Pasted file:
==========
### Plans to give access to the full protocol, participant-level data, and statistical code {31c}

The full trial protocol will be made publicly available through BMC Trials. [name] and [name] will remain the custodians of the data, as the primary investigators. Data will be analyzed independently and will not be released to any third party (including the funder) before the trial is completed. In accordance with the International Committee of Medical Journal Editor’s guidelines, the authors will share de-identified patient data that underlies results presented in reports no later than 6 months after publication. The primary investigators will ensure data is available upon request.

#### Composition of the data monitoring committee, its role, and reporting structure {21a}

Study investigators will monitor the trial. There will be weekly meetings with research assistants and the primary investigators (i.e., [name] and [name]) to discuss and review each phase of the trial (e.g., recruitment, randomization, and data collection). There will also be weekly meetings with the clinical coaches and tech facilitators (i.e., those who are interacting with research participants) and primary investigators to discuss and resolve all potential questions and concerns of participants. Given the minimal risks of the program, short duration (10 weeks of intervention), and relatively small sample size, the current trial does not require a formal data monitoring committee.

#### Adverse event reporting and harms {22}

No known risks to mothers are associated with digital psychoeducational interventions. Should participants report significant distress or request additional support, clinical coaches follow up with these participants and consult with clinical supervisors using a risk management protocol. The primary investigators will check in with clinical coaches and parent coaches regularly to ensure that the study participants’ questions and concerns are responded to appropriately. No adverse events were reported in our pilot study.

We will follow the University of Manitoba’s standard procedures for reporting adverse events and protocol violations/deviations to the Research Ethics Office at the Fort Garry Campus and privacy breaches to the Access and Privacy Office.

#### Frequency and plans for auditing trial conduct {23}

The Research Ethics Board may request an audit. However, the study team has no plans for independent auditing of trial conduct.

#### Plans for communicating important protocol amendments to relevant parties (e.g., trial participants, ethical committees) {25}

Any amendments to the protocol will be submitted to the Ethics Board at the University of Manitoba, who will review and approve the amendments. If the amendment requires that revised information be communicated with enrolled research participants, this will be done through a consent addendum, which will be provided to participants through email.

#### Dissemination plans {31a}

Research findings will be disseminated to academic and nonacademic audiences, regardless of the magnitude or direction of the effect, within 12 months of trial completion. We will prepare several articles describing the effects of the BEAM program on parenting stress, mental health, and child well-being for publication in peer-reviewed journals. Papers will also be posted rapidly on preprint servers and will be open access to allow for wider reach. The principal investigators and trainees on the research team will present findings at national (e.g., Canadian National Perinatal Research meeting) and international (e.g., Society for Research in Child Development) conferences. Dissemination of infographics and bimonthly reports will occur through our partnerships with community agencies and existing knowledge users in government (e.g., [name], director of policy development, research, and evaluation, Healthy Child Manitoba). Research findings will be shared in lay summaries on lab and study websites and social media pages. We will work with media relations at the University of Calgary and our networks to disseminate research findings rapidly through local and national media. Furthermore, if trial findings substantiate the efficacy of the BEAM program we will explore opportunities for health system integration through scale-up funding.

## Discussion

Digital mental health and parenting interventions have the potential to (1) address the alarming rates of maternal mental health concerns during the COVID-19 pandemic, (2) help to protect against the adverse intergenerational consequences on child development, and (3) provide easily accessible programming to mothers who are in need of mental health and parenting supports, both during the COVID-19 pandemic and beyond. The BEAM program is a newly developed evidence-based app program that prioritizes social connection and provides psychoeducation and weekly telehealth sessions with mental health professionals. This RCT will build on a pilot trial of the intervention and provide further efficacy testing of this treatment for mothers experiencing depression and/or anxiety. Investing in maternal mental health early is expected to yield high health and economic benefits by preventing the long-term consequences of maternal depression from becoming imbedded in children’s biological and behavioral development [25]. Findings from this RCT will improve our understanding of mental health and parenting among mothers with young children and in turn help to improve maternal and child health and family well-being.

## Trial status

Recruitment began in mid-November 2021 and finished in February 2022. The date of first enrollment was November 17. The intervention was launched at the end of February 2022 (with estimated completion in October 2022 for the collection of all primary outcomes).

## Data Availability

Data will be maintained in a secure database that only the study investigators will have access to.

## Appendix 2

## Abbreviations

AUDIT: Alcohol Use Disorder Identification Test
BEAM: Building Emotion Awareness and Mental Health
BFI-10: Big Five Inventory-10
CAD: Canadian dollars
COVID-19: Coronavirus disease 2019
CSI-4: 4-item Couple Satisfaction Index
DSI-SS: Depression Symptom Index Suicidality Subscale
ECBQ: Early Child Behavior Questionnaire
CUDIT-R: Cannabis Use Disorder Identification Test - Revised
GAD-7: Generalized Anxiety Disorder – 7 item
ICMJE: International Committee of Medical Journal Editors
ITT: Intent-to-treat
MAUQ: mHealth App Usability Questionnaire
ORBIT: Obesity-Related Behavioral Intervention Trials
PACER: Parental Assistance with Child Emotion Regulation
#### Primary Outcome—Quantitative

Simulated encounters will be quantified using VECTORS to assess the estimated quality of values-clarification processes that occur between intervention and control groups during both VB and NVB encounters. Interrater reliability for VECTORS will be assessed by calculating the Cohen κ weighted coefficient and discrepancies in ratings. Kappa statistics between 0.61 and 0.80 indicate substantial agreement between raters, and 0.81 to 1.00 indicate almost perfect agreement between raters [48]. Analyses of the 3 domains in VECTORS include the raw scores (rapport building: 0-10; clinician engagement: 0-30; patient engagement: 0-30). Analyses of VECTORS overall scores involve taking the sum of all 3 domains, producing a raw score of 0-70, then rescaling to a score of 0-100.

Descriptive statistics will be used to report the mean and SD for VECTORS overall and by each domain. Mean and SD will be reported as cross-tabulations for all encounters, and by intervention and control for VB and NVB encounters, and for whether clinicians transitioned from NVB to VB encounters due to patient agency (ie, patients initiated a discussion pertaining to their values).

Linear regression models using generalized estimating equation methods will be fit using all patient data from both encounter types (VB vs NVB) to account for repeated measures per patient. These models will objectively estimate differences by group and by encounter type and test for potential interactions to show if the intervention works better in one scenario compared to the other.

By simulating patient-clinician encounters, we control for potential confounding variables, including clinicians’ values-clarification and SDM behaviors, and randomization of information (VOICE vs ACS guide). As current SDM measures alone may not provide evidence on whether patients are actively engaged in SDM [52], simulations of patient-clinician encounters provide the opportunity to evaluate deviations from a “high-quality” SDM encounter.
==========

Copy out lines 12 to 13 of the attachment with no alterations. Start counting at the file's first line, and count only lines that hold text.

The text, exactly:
#### Dissemination plans {31a}

Research findings will be disseminated to academic and nonacademic audiences, regardless of the magnitude or direction of the effect, within 12 months of trial completion. We will prepare several articles describing the effects of the BEAM program on parenting stress, mental health, and child well-being for publication in peer-reviewed journals. Papers will also be posted rapidly on preprint servers and will be open access to allow for wider reach. The principal investigators and trainees on the research team will present findings at national (e.g., Canadian National Perinatal Research meeting) and international (e.g., Society for Research in Child Development) conferences. Dissemination of infographics and bimonthly reports will occur through our partnerships with community agencies and existing knowledge users in government (e.g., [name], director of policy development, research, and evaluation, Healthy Child Manitoba). Research findings will be shared in lay summaries on lab and study websites and social media pages. We will work with media relations at the University of Calgary and our networks to disseminate research findings rapidly through local and national media. Furthermore, if trial findings substantiate the efficacy of the BEAM program we will explore opportunities for health system integration through scale-up funding.